Statement of Tax Reform—November 2017
Homeownership is critical to the economy, representing an estimated 15 percent of Gross Domestic Product. Homeownership is also critical to household financial stability. According to the Federal Reserve’s Survey of Consumer Finances, a typical homeowner’s net worth is $195,000 while that of a renter is $5,400.
Congress is debating revisions to mortgage and homeownership provisions of the Internal Revenue Code that will have a profound impact on our national economy. This is of critical importance to the economic security of the 69 million men, women and children in households owning a home in a homeowner association, condominium association, or housing cooperative—collectively known as community associations. Approximately 33 percent of American homeowners live in 342,000 community associations across the nation.
Two areas of tax reform are significant to the community association housing model—the mortgage interest deduction and deduction of local property taxes.
- Mortgage Interest Deduction: CAI strongly supports the existing mortgage interest deduction, a national policy that makes homeownership a reality for millions of households. The mortgage interest deduction protects homeowner equity and supports new household formation by ensuring tomorrow’s families can follow the same path to homeownership as those before them. Recognizing the societal and household-level benefits of homeownership, prior Congresses have wisely supported the mortgage interest deduction.
- Local Property Tax Deduction: Community association homeowners pay the same local taxes as homeowners in neighboring, non-community associations. In addition to these costs, community association homeowners pay assessments to fund services that were once the exclusive province of local government, including: trash collection, road and sidewalk maintenance and repair, street lighting, disposal of sewage, storm, flood and erosion control systems, shade and ornamental tree maintenance, and security patrols for crime, disorder and public safety. Community association homeowners are essentially taxed twice. This double-taxation is an inequity in the current tax structure.
A diminution of a taxpayer’s ability to deduct local property taxes from their federal tax liability is a strong disincentive to homeownership and is a federal tax increase for these households. Eliminating or limiting the deduction for local property taxes will have a profoundly negative impact on housing affordability in the community association housing model, which is already burdened by dual taxation.
Tax reform legislation currently advancing in the U.S. Congress modifies existing mortgage and homeownership provisions of the tax code to eliminate or restrict access to homeownership incentives. This is simply not good for the economy or the community association housing model.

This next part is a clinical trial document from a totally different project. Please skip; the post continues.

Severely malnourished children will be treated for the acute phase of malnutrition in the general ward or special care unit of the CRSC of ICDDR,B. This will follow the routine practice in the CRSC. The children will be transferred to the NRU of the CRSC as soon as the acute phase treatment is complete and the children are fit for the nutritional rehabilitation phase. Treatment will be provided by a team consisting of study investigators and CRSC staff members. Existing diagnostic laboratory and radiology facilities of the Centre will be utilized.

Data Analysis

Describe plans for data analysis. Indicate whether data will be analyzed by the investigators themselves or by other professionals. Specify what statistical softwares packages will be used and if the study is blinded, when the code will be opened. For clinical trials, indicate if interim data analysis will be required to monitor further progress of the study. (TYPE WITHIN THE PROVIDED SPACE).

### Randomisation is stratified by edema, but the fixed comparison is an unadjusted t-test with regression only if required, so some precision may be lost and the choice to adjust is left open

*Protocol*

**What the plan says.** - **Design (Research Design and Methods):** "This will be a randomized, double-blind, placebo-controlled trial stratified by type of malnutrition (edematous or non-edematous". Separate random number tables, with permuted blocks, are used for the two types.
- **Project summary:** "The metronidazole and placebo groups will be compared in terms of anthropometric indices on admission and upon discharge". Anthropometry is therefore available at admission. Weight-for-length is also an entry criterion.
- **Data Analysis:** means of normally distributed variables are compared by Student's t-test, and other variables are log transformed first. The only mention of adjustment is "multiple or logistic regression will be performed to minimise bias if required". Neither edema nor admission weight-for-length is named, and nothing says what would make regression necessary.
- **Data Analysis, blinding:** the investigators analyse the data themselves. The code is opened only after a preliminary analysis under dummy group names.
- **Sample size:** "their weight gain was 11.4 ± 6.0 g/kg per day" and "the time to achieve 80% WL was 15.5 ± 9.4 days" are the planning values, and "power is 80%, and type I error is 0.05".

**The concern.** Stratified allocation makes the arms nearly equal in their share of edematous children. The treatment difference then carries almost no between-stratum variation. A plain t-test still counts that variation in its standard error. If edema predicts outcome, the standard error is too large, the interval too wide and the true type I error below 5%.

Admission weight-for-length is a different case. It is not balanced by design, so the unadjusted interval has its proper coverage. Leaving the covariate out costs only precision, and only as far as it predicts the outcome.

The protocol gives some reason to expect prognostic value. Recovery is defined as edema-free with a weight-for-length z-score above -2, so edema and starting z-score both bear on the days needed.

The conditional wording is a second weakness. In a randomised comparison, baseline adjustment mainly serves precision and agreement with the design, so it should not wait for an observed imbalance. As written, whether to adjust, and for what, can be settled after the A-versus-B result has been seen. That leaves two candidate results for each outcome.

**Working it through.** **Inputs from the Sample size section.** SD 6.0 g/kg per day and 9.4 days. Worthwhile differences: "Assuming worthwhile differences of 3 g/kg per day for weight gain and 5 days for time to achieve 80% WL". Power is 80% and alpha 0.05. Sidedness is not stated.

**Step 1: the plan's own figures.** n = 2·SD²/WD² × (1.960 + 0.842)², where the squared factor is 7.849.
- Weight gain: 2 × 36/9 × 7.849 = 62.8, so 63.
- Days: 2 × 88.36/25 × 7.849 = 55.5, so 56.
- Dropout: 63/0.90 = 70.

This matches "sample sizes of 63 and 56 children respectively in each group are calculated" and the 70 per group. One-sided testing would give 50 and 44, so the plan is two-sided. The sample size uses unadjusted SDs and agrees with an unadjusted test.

CAI calls on lawmakers to craft tax reform proposals that provide tax relief for American households, ensure the competitiveness of American enterprise, and maximize the macroeconomic and household benefits of homeownership. Current tax proposals under consideration by the Congress fail to rise to this level.
The Community Association Housing Model
Services to Homeowners. Community associations—condominiums, cooperatives, and homeowner associations—maintain infrastructure through payment of assessments, which is mandated by private contract (deed) between the homeowner and the association. Further, community associations maintain buildings containing dwelling units and deliver essential services to homeowners, such as utilities and insurance, as well as management, landscaping, recreational amenities, and financial reserves. Due to the cost savings, many associations offer affordable entry-level housing for first-time homebuyers. Due to their maintenance-free benefits, associations also attract down-sizing older Americans on fixed incomes—28 percent of association residents are age 55 or older.
Financial Model. The financial model of a community association is based on collection of assessments from homeowners to fund municipal services, as mentioned above, and special amenities. The transfer of services has become commonplace as the demand for housing has outpaced the ability of many local governments to provide services. Not only has the transfer of services relieved local municipal budgets, it has proven economically efficient for homeowners. Community associations do not generate revenue for a profit.
Economic Contributions. In 2016, community association homeowners paid an estimated $88 billion in assessments, contributing directly to local economies and to Gross Domestic Product. Community association homeowners also set aside $25 billion in financial reserves in 2016 to fund major capital improvements of association infrastructure. The Foundation for Community Association Research estimates that the 26.3 million housing units in community associations have an estimated value of $5.5 trillion in property value.